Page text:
Dinner Party redux
Chef Alexandra Feswick throws an artsy dinner party with a feminist agenda and T.O.’s top male chefs as servers
There’s no crying in Alexandra Feswick’s kitchen.
“Instead, we’ll go outside and talk about it. I get it, and you’re allowed to have all the feelings you want, but we’re here to cook,” says the Drake Hotel’s executive chef, who is resurrecting her Dinner Party idea, an event that combines art and cooking with a feminist agenda.
Feswick knows that kitchens can be brutal. The job is not only physically taxing, but can be emotionally demanding, too, especially when you end up in a kitchen run by a Gordon Ramsay–esque tyrant. Feswick weathered her share of sexist, macho bosses before helming the kitchen at the now-shuttered, then-raved about Brockton General. But even as a top chef, she felt a disrespect she attributes to her being a woman.
At Brockton General, people would often assume Feswick wasn’t in charge. Instead, they’d look to the one man in the kitchen, a pup of a cook that barely knew a béchamel from a hollandaise. Feswick recalls signing off on the delivery of a whole pig; the delivery person refused to let her bring the hog to the counter to be butchered, something she had done countless times before as a chef.
“I have almost broken my back trying to be the same as the guys,” says Feswick.
Over the years, incidents like these made it obvious to Feswick that, if women want a seat at the chef ’s table, they’ll need to make their own space. In 2012 she put on the first incarnation of the Dinner Party: a dinner cooked by female chefs and served by their male colleagues. The event, an allusion to Judy Chicago’s art piece The Dinner
Party, was even served around a triangular table.
“When I used to tell people I work at a restaurant, they would often assume I was a server,” says Feswick.
In an effort to dismantle these service industry stereotypes, she’s asked male chefs (Grant van Gameren, Patrick Kriss, Michael Hunter) to play the part of waiters.
“I don’t want to put on events that don’t involve men. I don’t want to be a ‘female chef.’ I want to be a chef who puts on community events,” says Feswick.
The Tempered Room’s Bertrand Alépée not only served at the first incarnation of the Dinner Party — his partner Ruth Silver introduced Feswick to the Judy Chicago piece that inspired this event. Alépée’s beyond excited that after a threeyear sabbatical, the dinner’s back.
“It’s so much fun for me to be a server. I get to be a goofball, although I hope I don’t drop a tray full of champagne flutes on someone again,” says Alépée.
Alépée thinks events such as the Dinner Party are necessary for discouraging old school mentalities in the kitchen.
“You shouldn’t have to justify being good at your job,” the father of two girls says.
“I’ve been identified as a ‘female chef ’ more than I ever have been as a ‘chef,’ ” says Feswick, who’s been blatantly told before that she’s been included in events as the token woman. Feswick feels conflicted.
“There just are less women cooking,” she acknowledges.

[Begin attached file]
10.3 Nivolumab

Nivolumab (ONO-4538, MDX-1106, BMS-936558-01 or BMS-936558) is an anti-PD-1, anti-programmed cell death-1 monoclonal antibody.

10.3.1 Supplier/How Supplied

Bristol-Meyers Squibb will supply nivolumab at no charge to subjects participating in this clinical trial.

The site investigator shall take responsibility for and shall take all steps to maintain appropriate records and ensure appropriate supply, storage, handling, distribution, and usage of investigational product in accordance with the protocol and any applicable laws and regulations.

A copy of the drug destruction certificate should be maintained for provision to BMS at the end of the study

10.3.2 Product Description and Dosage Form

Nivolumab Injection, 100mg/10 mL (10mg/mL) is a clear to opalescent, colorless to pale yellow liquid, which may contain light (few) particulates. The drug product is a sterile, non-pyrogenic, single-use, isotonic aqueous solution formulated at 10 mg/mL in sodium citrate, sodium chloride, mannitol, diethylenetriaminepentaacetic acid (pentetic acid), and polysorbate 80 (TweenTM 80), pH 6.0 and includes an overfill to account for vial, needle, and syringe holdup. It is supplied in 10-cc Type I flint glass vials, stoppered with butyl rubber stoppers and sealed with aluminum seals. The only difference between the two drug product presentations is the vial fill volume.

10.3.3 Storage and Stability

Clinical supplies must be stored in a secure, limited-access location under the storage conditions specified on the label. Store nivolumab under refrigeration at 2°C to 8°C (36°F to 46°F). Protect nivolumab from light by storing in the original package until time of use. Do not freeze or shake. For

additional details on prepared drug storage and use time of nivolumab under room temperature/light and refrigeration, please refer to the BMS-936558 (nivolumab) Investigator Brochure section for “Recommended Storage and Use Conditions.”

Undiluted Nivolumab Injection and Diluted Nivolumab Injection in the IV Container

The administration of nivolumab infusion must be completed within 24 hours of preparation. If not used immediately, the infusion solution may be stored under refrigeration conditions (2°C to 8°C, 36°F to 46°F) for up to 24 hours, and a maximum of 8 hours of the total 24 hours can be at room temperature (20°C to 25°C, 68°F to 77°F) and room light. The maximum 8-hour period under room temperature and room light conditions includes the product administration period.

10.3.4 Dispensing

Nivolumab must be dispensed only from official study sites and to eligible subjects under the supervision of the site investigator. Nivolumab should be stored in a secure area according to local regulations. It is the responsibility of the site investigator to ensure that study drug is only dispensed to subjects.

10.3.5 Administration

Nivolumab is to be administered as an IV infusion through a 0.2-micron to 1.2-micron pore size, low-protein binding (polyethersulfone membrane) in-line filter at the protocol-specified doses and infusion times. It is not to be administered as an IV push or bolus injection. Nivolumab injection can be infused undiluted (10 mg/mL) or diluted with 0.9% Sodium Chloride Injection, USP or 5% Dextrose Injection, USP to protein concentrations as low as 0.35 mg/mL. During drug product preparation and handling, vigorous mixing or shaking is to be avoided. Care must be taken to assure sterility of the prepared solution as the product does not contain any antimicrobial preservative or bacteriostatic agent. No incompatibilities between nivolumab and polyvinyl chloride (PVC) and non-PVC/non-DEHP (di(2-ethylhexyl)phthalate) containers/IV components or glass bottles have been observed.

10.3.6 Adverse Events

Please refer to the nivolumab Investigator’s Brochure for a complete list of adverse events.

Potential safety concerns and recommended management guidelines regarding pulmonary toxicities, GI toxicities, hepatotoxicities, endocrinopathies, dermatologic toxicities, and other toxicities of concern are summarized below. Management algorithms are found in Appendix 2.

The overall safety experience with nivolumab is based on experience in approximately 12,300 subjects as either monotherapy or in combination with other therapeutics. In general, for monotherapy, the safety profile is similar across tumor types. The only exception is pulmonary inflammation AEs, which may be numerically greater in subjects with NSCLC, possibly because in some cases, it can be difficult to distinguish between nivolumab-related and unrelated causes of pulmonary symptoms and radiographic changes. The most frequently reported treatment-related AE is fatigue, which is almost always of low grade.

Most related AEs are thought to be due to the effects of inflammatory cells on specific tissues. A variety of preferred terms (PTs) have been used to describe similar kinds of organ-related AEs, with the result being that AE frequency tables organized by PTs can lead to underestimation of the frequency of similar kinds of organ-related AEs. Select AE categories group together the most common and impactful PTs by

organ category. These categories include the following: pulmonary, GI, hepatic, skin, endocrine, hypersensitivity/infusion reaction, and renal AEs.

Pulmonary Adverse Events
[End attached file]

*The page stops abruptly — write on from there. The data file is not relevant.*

And although she doesn’t expect the representation of female chefs to be skewed by the media (kitchens are still male dominated), she gets particularly peeved when she sees best-of lists or culinary juries that include few and sometimes no ladies (ahem, San Pellegrino).
“If kitchens are only 30 per cent women, then that’s that,” Feswick says. We shouldn’t expect to see 50 per cent of kitchen coverage to be women; however, what coverage there is, is not representative of the women who are there. According to Feswick, the first step to addressing the problem is to “show women being leaders.”
Fabbrica’s chef de cuisine Missy Hui is a Dinner Party vet, having cooked at each chapter of the event.
“This is an event that highlights all the best parts about working as a chef in Toronto: community, creativity, amazing ingredients,” Hui says. “This dinner really is a collaborative effort.… Everyone brings different knowledge and experience to the table, and I greatly value their input and critiques.”
Hui will be collaborating with nine other chefs to create one of three dinners that will be served simultaneously. (That’s right, 30 chefs, three seven-course dinners, one event.) Dinner guests will be entered into a lottery, not knowing which group of 10 chefs will be preparing their dinner until they arrive at the Drake Commissary.
Previous years have seen a more traditional dinner service around a triangular table draped with place settings sewn by Feswick. For this year’s event, the theatrics have been amplified. The Drake’s in-house curator, Mia Nielsen, will be working to bring Judy Chicago’s artwork to life. Instead of vaginadecked plates, though, Feswick has asked her chefs to bring the vaginal motif into the plating of their dishes. According to Hui, the vaginal-plating motif was integrated into previous iterations of the Dinner Party too.
“Initially it’s a bit jarring and maybe even a bit uncomfortable, but at the end of the day, it’s all about the food,” says Hui, whose dessert Ova, Choc-clit, Bloody Macaron managed to be both punny and delicious.
After the dishes are washed and the props put away, Feswick hopes that people will remember the Dinner Party not for its puns or its vaginas, but for the chefs.
“I hope that we’re creating a list of people to draw from,” she says, before asserting, “People won’t have to wonder where female chefs are running things in this city.”
The Dinner Party takes place Oct. 29 at the Drake Commissary at 128 Sterling Rd., $150 per person.
Chef Feswick (centre) flanked by the Dinner Party collaborators Missy Hui (left) and Suzanne Barr